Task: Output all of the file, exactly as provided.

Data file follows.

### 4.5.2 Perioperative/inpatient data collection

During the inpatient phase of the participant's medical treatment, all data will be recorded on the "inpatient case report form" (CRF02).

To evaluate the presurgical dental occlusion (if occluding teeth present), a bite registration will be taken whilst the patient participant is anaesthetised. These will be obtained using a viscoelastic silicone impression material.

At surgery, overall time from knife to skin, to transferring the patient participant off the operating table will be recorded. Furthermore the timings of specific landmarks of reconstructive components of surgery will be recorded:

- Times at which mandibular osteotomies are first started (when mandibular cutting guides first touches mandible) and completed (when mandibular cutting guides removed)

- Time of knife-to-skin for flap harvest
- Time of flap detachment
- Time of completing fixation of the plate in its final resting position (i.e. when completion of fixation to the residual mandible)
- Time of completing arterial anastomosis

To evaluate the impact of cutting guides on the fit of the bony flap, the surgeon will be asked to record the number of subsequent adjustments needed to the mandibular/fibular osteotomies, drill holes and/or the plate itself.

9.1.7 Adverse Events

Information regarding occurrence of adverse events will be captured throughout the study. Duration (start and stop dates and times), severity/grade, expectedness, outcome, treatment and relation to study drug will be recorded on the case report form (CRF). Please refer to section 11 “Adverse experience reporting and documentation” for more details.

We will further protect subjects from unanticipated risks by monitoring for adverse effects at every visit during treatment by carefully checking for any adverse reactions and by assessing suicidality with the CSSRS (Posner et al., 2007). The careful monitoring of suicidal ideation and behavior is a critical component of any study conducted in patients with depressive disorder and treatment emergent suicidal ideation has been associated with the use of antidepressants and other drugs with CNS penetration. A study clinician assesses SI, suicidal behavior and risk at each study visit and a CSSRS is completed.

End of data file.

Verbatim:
### 4.5.2 Perioperative/inpatient data collection

During the inpatient phase of the participant's medical treatment, all data will be recorded on the "inpatient case report form" (CRF02).

To evaluate the presurgical dental occlusion (if occluding teeth present), a bite registration will be taken whilst the patient participant is anaesthetised. These will be obtained using a viscoelastic silicone impression material.

At surgery, overall time from knife to skin, to transferring the patient participant off the operating table will be recorded. Furthermore the timings of specific landmarks of reconstructive components of surgery will be recorded:

- Times at which mandibular osteotomies are first started (when mandibular cutting guides first touches mandible) and completed (when mandibular cutting guides removed)

- Time of knife-to-skin for flap harvest
- Time of flap detachment
- Time of completing fixation of the plate in its final resting position (i.e. when completion of fixation to the residual mandible)
- Time of completing arterial anastomosis

To evaluate the impact of cutting guides on the fit of the bony flap, the surgeon will be asked to record the number of subsequent adjustments needed to the mandibular/fibular osteotomies, drill holes and/or the plate itself.

9.1.7 Adverse Events

Information regarding occurrence of adverse events will be captured throughout the study. Duration (start and stop dates and times), severity/grade, expectedness, outcome, treatment and relation to study drug will be recorded on the case report form (CRF). Please refer to section 11 “Adverse experience reporting and documentation” for more details.

We will further protect subjects from unanticipated risks by monitoring for adverse effects at every visit during treatment by carefully checking for any adverse reactions and by assessing suicidality with the CSSRS (Posner et al., 2007). The careful monitoring of suicidal ideation and behavior is a critical component of any study conducted in patients with depressive disorder and treatment emergent suicidal ideation has been associated with the use of antidepressants and other drugs with CNS penetration. A study clinician assesses SI, suicidal behavior and risk at each study visit and a CSSRS is completed.